Ode to Kinshasa 1972
Ode to Kinshasa is named for the capital city of the Democratic Republic of Congo in Africa, where Loïs Mailou Jones traveled in the early 1970s as a researcher and U.S. cultural ambassador.
Jones’s ability to paint in a wide range of styles reflects both her extensive training and the profound impact that travel had upon her oeuvre. When working in France, for example, she alternated between academic, Cubist, and surrealist styles. Vacations at her family’s home on Martha’s Vineyard inspired her to paint impressionistic landscapes.
During her trips to Africa, Jones visited many museums and sketched objects she saw there. After returning to the U.S., she developed semi-abstract compositions inspired by the historical objects she had studied.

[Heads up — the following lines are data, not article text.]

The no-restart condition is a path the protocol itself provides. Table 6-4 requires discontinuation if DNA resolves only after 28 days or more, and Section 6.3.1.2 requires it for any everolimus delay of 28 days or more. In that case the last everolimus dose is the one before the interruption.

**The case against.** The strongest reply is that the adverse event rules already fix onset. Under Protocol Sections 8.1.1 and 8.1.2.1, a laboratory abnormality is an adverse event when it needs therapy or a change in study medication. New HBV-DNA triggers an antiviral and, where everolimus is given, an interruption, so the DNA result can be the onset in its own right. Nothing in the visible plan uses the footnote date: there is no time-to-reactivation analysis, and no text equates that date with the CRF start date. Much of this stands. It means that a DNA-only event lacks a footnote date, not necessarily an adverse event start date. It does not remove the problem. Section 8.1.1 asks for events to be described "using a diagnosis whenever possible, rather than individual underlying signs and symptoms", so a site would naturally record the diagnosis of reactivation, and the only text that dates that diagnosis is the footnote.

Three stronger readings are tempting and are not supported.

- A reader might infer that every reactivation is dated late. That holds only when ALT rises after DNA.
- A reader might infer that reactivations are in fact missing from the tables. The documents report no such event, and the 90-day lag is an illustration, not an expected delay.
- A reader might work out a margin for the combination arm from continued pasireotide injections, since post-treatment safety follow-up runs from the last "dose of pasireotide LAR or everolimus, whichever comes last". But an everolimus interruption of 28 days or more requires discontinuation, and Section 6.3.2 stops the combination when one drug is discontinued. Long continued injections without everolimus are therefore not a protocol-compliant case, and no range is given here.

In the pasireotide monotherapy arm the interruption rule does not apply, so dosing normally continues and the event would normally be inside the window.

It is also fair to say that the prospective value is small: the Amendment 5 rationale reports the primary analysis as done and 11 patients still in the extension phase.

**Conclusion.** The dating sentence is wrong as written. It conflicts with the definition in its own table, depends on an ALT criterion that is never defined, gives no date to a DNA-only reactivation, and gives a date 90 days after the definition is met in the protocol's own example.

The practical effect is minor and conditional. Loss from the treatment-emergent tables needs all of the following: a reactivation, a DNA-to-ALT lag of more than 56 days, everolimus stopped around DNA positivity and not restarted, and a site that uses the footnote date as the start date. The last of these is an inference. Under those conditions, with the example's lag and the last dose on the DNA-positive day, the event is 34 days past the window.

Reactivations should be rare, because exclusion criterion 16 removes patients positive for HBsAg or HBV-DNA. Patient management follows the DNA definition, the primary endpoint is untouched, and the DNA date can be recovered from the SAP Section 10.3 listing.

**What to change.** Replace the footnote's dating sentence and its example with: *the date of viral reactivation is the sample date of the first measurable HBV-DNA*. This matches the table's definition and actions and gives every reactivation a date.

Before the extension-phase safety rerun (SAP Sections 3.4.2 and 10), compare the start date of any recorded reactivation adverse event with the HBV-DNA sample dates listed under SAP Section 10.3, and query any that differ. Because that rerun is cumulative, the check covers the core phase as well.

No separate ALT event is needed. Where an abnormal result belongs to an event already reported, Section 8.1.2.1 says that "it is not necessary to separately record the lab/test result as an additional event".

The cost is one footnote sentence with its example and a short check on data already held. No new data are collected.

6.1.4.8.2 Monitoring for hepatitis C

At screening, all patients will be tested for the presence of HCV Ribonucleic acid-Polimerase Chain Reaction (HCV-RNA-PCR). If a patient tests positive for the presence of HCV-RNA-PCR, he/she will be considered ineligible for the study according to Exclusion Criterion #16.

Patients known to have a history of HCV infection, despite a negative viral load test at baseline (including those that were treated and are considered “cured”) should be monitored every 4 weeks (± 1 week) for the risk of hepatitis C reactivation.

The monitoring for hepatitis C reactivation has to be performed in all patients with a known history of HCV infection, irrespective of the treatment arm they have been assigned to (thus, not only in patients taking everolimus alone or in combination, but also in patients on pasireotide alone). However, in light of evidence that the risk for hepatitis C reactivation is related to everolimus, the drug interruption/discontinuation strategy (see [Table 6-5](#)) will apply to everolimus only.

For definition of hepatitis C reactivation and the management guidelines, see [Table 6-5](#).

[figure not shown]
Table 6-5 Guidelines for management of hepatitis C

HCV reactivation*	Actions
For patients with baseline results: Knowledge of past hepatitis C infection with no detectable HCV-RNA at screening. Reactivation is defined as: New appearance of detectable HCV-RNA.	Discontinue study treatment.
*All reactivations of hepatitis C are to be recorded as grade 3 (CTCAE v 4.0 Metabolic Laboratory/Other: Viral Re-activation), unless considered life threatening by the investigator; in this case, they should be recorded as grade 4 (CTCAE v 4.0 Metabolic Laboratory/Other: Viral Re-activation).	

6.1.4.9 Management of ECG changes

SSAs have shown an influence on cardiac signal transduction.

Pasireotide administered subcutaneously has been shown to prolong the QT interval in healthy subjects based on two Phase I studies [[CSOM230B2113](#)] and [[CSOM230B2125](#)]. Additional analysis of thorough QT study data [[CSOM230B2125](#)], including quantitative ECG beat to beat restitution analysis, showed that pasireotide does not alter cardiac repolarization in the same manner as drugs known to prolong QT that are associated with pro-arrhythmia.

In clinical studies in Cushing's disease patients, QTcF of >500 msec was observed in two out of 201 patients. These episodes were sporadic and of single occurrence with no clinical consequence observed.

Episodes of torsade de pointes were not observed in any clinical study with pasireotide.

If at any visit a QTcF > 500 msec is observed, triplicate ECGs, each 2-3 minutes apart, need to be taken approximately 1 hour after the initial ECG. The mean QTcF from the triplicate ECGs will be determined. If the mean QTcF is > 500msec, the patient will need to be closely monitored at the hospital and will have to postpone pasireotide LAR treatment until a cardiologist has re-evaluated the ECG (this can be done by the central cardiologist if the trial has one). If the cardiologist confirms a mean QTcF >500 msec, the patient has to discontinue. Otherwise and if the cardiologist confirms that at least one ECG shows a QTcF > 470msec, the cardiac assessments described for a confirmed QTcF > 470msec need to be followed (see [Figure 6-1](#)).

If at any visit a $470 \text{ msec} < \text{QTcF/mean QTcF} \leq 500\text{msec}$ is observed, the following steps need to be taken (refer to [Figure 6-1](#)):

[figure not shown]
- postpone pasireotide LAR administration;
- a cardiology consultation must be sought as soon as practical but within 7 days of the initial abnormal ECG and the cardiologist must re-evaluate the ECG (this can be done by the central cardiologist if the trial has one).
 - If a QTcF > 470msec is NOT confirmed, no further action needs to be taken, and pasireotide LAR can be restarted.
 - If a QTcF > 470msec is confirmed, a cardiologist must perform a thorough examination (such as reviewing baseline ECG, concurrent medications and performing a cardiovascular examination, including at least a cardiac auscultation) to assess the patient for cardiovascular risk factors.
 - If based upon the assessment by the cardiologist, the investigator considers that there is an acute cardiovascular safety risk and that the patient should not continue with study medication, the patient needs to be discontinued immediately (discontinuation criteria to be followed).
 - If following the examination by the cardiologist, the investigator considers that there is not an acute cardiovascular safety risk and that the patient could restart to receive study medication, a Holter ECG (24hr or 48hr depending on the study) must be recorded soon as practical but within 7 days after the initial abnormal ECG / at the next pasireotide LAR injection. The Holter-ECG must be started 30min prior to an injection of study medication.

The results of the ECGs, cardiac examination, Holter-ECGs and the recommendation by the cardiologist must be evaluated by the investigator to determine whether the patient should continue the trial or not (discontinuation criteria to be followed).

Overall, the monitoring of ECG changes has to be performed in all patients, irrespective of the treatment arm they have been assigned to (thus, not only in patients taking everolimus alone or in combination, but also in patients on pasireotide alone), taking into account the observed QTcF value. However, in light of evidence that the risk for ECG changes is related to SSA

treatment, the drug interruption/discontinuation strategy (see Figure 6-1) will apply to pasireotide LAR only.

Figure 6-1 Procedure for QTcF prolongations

In Ode to Kinshasa, Jones adapted the triangle and diamond patterns painted onto traditional masks by artists in many West and Central African communities; the eye in the center of Jones’s composition refers to her source of inspiration. The intense colors and clean-edged forms in this painting are balanced by its nuanced surface texture, which incorporates pieces of gold foil and Japanese paper in Jones's careful collage technique.